1. I think that that ‘busy doing nothing’ had more to do with military weakness (e.g. Dutchbat in Srebenice) than with an actual lack of will. Only massive NATO bombing could reign the Serb expansion and genocide in, as it turned out.

  25. The two main factions of USA (the U should be dropped) are at sword’s points with each other, raging and shrieking and apparently impervious once and for all to any possible means of reconciliation.

    Within these factions, the same is true of factions assaulting other factions within each of these factions instead of finding ways to form helpful alliances among themselves.

    Politics and life in general seem to be poisoned for the foreseeable future, which in a worst-case scenario could mean forever.

    Not even during its Civil War, I am dismayed to conclude, has what remains of this nation been in such a perilous condition, with its very future at stake no matter how many times its military might is capable of wiping out the entire human race.

    I’ve never wanted more ardently to be proven wrong, to find that, contrary to my present state of mind about politics and more, the cesspool in which we are currently sloshing around will be drained and destroyed once and for all someday.

    But I probably don’t have enough time remaining to experience this someday if it ever dawns, thereby rendering present conditions a mere interlude in the long-term victory march of “the better angels of our nature.”

  26. Naive of me I know but shouldn’t anyone who wants to get rid of Trump start focusing on how to win control of at least one of the Houses of Congress? Isn’t there a mid-term election in about 20 months and counting down?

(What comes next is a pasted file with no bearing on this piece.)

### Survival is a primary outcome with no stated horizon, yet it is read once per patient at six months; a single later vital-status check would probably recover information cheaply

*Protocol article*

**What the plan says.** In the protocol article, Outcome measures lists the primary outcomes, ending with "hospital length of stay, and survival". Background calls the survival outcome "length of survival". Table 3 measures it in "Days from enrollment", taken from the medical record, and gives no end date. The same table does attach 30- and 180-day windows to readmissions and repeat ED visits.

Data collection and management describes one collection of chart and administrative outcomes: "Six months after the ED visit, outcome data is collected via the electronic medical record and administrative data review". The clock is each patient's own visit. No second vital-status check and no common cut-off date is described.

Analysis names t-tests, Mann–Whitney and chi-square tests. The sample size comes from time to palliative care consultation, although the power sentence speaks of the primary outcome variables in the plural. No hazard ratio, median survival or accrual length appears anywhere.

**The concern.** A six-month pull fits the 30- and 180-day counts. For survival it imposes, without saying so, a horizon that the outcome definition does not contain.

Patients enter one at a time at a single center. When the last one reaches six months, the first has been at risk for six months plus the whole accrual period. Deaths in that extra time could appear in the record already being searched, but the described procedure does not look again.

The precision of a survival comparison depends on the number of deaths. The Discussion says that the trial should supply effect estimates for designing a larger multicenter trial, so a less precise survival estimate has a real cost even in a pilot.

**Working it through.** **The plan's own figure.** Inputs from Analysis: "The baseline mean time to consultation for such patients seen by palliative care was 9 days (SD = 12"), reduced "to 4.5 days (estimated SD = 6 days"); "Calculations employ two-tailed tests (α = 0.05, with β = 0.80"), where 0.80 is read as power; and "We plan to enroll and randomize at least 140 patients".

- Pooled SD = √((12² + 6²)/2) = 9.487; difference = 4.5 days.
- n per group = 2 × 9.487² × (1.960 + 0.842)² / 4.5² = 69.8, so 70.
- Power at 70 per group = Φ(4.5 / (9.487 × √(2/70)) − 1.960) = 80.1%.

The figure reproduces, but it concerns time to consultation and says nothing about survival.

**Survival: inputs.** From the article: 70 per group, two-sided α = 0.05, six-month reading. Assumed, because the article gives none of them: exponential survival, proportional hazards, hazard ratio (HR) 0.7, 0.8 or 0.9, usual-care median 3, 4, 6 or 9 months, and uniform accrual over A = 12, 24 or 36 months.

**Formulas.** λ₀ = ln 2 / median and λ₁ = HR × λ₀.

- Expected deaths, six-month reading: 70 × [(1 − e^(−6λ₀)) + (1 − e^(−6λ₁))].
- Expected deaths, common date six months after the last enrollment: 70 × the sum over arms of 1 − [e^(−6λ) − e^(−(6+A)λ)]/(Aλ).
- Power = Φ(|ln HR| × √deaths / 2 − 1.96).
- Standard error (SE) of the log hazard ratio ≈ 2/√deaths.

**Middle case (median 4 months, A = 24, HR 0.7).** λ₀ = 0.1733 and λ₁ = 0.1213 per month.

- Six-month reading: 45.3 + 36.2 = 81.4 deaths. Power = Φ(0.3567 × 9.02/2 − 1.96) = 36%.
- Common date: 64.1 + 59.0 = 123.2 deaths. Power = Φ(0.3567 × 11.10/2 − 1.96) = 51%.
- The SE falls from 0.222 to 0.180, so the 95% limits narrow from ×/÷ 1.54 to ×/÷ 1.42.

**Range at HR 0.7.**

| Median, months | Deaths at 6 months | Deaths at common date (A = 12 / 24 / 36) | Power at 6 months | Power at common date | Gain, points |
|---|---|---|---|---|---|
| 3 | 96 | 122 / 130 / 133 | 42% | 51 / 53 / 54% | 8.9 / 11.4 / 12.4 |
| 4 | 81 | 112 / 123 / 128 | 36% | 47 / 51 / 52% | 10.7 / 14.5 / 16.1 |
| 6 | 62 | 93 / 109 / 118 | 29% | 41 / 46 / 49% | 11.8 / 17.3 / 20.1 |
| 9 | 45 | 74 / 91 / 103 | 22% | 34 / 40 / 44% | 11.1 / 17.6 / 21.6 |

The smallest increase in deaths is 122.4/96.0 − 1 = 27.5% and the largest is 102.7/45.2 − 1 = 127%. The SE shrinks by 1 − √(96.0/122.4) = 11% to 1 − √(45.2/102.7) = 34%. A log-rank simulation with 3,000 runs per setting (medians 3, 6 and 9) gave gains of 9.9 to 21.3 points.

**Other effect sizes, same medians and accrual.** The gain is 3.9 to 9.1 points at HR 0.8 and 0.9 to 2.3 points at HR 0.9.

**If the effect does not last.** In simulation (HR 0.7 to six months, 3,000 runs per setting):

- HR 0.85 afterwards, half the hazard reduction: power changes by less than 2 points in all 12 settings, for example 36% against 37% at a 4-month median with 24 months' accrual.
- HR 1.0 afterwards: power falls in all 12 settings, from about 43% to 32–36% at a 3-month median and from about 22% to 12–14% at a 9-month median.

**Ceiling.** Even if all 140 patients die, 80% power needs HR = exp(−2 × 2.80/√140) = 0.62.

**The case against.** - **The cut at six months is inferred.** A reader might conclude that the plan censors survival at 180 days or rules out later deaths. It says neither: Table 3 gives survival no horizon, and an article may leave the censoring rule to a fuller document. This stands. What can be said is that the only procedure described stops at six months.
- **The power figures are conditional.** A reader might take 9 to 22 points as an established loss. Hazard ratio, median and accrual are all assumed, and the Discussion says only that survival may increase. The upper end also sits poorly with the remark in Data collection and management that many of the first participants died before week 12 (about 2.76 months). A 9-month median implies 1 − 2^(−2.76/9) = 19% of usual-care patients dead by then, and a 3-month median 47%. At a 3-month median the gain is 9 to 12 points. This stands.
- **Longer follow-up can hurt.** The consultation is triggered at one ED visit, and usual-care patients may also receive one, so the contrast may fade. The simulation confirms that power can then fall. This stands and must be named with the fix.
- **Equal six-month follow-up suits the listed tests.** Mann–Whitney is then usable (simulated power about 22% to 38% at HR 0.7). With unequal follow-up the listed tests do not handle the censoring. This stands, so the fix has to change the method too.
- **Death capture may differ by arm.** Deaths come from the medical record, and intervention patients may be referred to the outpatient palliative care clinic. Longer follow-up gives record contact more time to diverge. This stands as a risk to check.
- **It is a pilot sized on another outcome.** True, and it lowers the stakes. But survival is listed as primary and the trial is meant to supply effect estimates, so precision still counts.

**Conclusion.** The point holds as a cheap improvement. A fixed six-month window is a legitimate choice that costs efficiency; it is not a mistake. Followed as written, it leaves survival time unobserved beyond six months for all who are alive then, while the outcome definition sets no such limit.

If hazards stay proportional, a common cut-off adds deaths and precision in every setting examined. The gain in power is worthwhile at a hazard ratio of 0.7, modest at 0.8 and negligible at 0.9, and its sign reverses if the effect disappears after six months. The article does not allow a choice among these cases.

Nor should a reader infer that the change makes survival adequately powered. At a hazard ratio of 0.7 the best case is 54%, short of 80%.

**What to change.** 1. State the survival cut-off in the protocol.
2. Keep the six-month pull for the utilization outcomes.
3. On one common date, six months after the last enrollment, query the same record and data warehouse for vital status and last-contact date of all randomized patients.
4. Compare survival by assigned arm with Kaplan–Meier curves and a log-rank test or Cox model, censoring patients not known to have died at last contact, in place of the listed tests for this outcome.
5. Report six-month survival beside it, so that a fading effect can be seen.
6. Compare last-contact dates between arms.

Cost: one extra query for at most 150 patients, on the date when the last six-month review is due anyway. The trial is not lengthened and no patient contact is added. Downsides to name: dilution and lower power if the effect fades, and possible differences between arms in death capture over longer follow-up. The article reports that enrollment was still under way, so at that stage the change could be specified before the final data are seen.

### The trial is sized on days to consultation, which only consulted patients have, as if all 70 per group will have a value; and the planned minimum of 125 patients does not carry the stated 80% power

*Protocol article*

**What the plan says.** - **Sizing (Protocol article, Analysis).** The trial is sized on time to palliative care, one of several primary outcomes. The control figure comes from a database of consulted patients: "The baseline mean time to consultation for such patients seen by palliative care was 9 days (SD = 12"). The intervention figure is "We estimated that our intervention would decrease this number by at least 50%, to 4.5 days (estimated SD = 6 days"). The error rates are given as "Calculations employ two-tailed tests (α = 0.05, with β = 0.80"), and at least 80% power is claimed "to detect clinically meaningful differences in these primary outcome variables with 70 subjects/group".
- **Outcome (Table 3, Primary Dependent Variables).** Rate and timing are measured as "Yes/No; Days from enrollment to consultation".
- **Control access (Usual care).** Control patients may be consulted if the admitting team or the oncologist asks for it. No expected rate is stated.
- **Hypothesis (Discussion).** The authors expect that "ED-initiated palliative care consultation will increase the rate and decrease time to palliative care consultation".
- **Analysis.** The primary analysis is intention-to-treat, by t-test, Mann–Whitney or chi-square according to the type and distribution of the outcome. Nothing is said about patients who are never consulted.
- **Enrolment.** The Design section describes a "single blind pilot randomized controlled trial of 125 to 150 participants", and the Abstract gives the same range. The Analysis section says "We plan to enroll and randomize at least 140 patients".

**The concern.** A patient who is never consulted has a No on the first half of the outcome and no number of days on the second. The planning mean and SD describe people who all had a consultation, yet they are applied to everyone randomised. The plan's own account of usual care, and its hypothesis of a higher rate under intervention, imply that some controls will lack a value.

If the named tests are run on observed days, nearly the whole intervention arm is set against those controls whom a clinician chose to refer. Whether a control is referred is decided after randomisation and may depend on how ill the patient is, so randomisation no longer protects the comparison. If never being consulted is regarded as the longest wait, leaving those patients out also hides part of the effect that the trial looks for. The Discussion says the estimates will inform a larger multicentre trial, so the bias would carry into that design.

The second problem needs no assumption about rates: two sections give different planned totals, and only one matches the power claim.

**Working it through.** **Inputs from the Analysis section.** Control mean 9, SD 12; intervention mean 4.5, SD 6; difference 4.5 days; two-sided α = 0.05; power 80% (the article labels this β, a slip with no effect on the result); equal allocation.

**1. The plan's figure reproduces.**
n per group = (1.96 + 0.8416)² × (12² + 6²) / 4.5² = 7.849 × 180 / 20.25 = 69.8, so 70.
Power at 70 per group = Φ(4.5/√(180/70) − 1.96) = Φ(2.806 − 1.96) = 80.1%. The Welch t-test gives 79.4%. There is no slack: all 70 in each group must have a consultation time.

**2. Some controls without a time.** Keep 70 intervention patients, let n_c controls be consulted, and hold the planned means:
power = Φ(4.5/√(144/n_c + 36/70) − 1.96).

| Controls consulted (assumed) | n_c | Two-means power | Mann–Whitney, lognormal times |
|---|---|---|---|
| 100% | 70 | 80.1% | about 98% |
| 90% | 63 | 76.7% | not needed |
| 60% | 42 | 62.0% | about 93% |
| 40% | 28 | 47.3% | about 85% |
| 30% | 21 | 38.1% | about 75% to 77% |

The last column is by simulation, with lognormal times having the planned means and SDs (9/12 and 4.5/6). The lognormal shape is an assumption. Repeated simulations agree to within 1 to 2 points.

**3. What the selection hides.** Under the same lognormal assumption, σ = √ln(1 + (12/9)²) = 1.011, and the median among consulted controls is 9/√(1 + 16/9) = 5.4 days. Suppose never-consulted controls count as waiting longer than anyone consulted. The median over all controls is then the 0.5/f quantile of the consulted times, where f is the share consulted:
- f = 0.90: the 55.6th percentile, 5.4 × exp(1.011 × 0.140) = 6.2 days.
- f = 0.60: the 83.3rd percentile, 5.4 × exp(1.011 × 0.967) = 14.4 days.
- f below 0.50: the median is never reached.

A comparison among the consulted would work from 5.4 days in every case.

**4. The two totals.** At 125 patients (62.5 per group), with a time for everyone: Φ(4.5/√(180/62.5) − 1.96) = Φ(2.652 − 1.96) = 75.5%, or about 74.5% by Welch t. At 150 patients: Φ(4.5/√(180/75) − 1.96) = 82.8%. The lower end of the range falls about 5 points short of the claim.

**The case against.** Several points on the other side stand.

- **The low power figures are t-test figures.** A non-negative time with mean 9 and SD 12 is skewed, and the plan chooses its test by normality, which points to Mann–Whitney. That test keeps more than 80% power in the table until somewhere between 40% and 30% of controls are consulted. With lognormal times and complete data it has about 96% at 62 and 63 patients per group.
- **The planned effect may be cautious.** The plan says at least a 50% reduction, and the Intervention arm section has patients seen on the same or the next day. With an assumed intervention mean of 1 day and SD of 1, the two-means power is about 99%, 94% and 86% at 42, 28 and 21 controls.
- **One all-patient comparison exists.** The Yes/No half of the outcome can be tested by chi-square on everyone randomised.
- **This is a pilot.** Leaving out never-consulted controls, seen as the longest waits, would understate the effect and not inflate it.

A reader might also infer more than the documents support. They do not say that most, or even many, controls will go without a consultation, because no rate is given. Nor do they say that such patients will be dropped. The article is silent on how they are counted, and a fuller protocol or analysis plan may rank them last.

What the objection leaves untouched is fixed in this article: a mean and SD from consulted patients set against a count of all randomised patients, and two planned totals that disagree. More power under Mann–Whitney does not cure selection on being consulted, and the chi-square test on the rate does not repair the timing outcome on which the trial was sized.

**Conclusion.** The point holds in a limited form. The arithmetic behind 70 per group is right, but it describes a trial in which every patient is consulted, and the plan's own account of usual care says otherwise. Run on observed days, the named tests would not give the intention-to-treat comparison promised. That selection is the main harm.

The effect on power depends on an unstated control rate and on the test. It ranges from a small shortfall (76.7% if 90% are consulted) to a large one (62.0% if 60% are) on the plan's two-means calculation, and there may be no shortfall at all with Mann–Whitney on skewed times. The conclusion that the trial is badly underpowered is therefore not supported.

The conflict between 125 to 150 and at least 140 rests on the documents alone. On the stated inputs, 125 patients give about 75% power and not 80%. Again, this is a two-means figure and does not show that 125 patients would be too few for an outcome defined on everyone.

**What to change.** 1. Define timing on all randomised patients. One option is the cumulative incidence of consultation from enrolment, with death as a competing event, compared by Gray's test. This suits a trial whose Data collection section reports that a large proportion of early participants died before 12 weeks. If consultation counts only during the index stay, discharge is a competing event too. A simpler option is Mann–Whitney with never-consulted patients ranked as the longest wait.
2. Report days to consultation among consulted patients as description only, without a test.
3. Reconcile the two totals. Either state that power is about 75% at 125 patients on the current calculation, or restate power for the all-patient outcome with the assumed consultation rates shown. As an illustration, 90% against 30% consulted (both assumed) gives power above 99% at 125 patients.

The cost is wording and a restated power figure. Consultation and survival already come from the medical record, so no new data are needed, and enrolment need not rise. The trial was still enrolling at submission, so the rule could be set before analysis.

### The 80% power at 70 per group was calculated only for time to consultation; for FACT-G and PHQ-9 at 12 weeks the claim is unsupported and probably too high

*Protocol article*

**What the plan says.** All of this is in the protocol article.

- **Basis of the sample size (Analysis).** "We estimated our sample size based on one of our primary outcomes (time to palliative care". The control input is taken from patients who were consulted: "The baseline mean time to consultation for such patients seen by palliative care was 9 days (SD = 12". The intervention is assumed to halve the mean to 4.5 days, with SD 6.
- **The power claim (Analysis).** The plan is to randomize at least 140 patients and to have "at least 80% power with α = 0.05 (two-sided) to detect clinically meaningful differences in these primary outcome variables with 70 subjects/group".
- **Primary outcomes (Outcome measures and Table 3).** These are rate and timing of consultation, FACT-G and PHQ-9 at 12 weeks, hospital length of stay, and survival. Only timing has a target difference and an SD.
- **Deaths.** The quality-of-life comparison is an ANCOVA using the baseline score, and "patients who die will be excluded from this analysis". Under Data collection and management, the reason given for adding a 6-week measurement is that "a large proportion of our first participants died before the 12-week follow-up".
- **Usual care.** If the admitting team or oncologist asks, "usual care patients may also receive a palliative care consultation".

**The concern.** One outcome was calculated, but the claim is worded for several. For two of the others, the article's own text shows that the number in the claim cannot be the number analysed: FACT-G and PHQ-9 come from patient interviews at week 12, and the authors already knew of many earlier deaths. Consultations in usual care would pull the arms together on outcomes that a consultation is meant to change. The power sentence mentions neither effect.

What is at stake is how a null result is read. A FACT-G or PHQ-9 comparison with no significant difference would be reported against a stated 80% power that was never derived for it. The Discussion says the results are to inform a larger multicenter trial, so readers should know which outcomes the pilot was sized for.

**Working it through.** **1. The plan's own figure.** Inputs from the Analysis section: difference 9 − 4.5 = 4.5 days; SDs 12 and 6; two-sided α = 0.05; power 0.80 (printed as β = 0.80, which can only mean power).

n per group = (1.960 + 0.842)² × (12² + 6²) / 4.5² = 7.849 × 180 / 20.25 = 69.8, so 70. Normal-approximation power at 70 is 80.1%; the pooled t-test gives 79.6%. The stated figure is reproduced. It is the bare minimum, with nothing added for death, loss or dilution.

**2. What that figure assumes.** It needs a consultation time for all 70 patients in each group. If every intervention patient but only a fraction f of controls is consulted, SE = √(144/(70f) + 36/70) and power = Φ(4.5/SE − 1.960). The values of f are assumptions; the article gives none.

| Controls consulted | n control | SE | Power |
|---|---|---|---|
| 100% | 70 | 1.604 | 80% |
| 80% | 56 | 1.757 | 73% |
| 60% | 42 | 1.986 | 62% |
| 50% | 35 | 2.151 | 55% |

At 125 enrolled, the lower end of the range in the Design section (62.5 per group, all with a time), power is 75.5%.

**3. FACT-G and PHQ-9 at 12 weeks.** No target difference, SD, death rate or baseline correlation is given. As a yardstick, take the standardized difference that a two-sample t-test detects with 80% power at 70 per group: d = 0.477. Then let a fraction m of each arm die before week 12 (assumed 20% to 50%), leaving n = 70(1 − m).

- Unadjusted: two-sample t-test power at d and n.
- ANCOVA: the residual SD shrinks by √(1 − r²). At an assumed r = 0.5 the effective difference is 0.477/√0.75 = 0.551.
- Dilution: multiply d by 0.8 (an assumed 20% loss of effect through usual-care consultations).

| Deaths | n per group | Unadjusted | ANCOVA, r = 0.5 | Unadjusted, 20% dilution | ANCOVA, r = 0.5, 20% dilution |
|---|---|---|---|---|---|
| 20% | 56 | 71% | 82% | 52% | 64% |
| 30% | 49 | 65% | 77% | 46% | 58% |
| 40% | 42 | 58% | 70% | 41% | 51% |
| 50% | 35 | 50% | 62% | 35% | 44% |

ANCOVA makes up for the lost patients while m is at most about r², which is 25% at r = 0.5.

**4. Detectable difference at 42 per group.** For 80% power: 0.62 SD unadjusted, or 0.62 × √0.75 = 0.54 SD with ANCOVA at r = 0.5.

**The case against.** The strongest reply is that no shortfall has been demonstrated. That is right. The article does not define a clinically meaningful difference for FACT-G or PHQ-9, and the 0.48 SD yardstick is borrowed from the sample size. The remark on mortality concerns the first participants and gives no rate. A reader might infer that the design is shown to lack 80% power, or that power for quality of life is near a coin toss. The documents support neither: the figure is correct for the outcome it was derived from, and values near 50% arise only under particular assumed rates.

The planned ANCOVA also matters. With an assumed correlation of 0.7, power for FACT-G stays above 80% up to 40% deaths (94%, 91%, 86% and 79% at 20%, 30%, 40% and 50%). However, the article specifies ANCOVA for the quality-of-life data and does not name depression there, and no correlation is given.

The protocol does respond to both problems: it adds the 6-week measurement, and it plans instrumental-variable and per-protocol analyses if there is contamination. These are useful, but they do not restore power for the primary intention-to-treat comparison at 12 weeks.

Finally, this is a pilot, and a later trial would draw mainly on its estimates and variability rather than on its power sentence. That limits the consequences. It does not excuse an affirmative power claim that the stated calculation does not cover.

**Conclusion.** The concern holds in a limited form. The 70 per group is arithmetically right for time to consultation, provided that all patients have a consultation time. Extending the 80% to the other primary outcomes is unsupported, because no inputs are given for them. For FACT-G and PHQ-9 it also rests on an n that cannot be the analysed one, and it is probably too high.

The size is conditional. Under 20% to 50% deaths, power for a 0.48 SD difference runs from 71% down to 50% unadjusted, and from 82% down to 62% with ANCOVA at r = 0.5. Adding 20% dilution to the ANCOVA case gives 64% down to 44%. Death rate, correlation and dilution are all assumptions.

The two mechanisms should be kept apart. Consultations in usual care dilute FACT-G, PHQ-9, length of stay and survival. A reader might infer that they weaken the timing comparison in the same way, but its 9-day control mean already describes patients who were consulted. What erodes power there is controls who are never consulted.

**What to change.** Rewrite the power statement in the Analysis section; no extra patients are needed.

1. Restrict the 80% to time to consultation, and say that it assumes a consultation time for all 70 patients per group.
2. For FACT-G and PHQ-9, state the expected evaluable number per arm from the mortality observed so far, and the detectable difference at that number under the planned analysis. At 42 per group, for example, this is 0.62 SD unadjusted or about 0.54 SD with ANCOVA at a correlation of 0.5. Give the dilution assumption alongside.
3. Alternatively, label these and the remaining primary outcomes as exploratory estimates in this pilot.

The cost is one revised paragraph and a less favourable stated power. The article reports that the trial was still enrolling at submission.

1. Part of the political problems across the developed world is that people (for a variety of reasons) want their wishes implemented *right now*, and a new set of wishes arising from the *next* outrage implemented next week.

      People seem to have lost their patience with the cycle of elections, government investigations and reports, drafting of bills, projects and budgetary issues.

      You could argue that one of the benefits of politics and various forms of democracy used to be the ability to slow things down until cooler reasoned appraisal could be made.

  27. I’m a Brit, so maybe shouldn’t butt in, but here goes …
    To avoid a Trump second term, Trump voters have to be persuaded not to vote for him next time. In a democracy, this is the ONLY option, so talk of a ‘fight-back’ or ‘stopping Trump’ is puerile and/or undemocratic (although protesting against his actions is not per se undemocratic).
    Being pragmatic about the importance of winning people over and changing opinions is not ‘accommodationism’, unless that term simply means engaging with people you don’t agree with.
    People are attracted to anti-establishment candidates when they feel the existing system does not benefit them. Being shouted at by people who are obviously doing better out of the status quo than they are is never going to win them over, particularly when accompanied by a complete lack of insight into their situation.

    1. “To avoid a Trump second term, Trump voters have to be persuaded not to vote for him next time. In a democracy, this is the ONLY option …”